Goodman Wave Theory (‘GWT’ ‘Goodman’) was developed by trader Charles B. Goodman in the 1940s and 1950s. He used it very successfully in commodity futures and equities. GWT is derived from four simple and transparent concepts. In this article I discuss these – The Axiom of 1-2-3, the Propagation Principle, the Intersection Principle and the 3-C Principle. These will also demonstrate how Goodman differs from the more well-known Elliott. Finally, I will show the basic GWT trade setup.
The Axiom of 1-2-3:
In Goodman Wave Theory everything is a 1-2-3 – a swing in the primary direction (1), a swing in the secondary direction (2) and a second swing in the primary direction (3). The 1-2-3 is the building block of all markets. The Principles and Rules of GWT tell us how these 1-2-3 at multiple price levels combine to form a price chart we see of any given market. Small 1-2-3s are said to propagate into larger 1-2-3s and are said to nest within the larger 1-2-3s.
The Ideal Matrix:
A 1-2-3 is called a matrix. Let’s begin with a look at the Ideal Matrix which is familiar to many traders as the 50% Rule and Measured Move Rule. The 50% Rule states prices will find support or resistance at the 50% retracement of a price swing. The logic is easy enough to understand. At the 50% point all the buyers and sellers in the swing are – in the aggregate – even. Half of the buyers and half of the sellers have profits; half of the buyers and half of the sellers have loses.
Mr. Goodman taught me the importance of being able to detect the underlying logic in any chart formation or indicator tool I studied and contemplated using. The RSI for example, is, after all, a flavor of the slope-intercept equation from high school algebra, y = mx + b. Charlie could draw the RSI on a chart without calculating it and be very accurate. ‘Everything is in the charts,’ he would say.
Much has been written about the 50% retracement. Mr. Goodman cut his trading teeth and spawned GWT from Burton Pugh’s Secrets of Wheat Trading series. Trident by Charles Lindsay and The Trading Rule That Can Make You Rich by Edward Dobson are other works covering this old but very sound idea. In GWT a ‘swing’ is a price trend without more than a 25% retracement.
When these buyers and sellers unwind, it will create a measured move with the third swing, at which price point, ceteris paribus, either all of the buyers have profits and all of the sellers have losses (up swing) or all of the sellers have profits and all of the buyers have losses (down swing).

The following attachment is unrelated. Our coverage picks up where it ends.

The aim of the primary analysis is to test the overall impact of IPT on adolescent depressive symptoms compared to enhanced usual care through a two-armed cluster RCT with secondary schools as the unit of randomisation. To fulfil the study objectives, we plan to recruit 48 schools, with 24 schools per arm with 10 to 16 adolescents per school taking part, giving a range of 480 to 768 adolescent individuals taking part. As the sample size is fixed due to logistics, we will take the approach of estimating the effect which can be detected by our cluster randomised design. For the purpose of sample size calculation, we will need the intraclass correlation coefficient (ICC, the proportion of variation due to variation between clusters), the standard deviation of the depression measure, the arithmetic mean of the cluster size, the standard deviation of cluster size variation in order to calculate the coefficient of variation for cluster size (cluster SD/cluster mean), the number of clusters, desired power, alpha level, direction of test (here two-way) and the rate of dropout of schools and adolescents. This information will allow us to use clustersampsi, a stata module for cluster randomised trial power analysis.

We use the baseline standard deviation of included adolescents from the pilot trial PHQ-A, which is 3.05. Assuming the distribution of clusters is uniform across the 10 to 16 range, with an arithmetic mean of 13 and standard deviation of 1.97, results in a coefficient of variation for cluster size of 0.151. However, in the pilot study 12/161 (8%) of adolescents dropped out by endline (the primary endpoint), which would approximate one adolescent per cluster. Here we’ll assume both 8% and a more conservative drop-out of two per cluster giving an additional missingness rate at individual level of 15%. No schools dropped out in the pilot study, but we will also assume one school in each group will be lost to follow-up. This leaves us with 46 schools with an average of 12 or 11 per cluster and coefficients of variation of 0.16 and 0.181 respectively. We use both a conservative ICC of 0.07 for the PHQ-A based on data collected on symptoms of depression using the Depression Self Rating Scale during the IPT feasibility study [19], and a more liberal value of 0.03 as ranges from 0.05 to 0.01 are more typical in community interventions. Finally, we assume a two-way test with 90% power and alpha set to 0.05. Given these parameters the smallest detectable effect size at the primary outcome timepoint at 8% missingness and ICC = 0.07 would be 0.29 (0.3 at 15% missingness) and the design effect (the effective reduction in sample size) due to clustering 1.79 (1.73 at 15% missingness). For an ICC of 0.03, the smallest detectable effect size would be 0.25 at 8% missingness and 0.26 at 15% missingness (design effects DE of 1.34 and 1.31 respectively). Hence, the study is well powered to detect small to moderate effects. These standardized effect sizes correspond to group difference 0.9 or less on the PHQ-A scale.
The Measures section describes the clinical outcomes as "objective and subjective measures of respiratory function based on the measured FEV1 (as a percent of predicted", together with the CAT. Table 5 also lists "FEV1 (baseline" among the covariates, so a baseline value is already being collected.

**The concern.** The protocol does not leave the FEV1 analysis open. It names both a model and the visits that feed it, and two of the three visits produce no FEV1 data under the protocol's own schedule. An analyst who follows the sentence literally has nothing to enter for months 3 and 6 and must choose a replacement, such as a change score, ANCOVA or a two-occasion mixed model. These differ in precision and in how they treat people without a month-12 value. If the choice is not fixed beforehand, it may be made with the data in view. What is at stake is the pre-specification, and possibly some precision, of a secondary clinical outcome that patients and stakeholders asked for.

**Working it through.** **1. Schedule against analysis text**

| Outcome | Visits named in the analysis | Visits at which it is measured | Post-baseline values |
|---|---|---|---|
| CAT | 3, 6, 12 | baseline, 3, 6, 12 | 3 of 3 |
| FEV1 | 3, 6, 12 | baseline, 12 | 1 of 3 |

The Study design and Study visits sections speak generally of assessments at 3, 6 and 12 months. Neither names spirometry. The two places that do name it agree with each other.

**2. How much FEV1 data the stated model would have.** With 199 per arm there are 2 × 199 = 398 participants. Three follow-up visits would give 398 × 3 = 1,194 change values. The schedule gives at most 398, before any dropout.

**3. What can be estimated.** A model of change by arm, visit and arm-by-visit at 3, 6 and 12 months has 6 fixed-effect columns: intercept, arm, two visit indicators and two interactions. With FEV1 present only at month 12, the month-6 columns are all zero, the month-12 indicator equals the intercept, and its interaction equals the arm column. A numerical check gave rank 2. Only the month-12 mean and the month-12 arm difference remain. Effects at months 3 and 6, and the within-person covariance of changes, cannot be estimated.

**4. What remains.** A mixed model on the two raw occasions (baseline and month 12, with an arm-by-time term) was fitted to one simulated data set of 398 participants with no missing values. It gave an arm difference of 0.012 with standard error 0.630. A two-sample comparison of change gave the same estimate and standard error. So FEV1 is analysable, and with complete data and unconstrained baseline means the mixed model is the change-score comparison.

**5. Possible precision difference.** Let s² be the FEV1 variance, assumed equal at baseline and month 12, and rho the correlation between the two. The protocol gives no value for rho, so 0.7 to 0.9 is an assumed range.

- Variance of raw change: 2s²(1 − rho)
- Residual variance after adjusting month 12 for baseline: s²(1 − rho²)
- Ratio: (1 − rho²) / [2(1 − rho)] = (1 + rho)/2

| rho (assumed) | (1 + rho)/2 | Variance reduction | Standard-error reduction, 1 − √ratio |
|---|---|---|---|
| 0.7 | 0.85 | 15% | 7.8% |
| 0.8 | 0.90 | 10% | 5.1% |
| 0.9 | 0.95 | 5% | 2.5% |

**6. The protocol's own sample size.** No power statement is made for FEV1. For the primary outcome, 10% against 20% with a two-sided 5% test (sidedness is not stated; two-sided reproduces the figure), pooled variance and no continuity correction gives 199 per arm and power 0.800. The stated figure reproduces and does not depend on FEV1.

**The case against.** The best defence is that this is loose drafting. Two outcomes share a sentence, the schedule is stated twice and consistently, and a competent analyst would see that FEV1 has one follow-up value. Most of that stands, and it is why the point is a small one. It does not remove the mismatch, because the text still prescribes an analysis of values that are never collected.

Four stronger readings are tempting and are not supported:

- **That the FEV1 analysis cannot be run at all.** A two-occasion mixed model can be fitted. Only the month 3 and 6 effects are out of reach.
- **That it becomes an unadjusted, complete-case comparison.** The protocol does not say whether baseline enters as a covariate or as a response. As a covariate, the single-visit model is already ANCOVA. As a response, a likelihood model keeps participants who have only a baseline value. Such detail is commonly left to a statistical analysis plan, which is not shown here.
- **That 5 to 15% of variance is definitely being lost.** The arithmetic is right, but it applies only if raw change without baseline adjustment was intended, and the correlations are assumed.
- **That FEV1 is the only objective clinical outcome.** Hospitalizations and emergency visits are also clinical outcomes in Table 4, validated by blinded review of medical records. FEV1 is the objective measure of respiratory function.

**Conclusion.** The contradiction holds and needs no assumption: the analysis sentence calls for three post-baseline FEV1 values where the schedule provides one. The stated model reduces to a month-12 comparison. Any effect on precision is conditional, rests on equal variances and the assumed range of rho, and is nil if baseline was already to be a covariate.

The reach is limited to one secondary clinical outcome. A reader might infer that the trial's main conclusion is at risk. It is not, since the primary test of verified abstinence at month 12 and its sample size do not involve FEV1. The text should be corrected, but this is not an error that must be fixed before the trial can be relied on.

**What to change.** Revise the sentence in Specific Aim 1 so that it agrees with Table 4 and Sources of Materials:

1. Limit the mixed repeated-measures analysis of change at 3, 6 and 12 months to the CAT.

A matrix is composed of three swings, two Primary (First Primary Swing – FPS) and Second Primary Swing – SPS) and one Secondary (Secondary Swing –SS). A matrix need not conform to the ideal measurements as long as the SS is a swing that represents at least 25% of the value of the FPS. The beginning price of any swing or matrix is the Beginning Point, BP. The ending price of any swing or matrix is the Ending Point, EP. The 50% measurement of any swing or matrix is the Tipping Point, TP.
The Propagation Principle:
This is the most important principle in Goodman Wave Theory. Just looking at charts as propagations of 1-2-3s will give you a fresh perspective. Matrices are said to propagate. Once a 1-2-3 forms it becomes a ‘1’ for a larger 1-2-3.
In GWT a propagated matrix is a Goodman Wave.
Goodman versus Elliott:
All wave theories of course share common ideas. But between Goodman and Elliott there are three important differences. The first of these is GWT sees a 1-2-3 as the primary building block whereas Elliott sees a 1-2-3-4-5 as primary. This is not simply syntax. Since matrices propagate there is a critical difference in the ‘4’ swing.
In Elliott the ‘4’ swing is related to the ‘3’ swing. In GSCS the ‘4’ swing is the beginning of a propagation and is related to the entire 1-2-3 matrix. In GWT the ‘4’ swing is called the Return or Return Swing. The End Point (EP) of the previous Secondary Swing is the Return Point. The price area between the Return and Return Point is very strong and often results in a reversal or at least a powerful ‘bounce’ in prices – it is called the Return Zone and is a factor in all three Goodman trade setups.
If you have studied Elliott you may have discovered that problems – usually resulting in multiple forecasts – begin with that key ‘4’ swing. The reason for this, according to GWT, is that the ‘4’ is not related to just ‘3’ but to the entire ‘1-2-3’ which has become a ‘1’ in propagation.
Continue Reading: Goodman Wave Theory: Part 2
- Goodman Wave Theory – Part 1 By Michael Duane Archer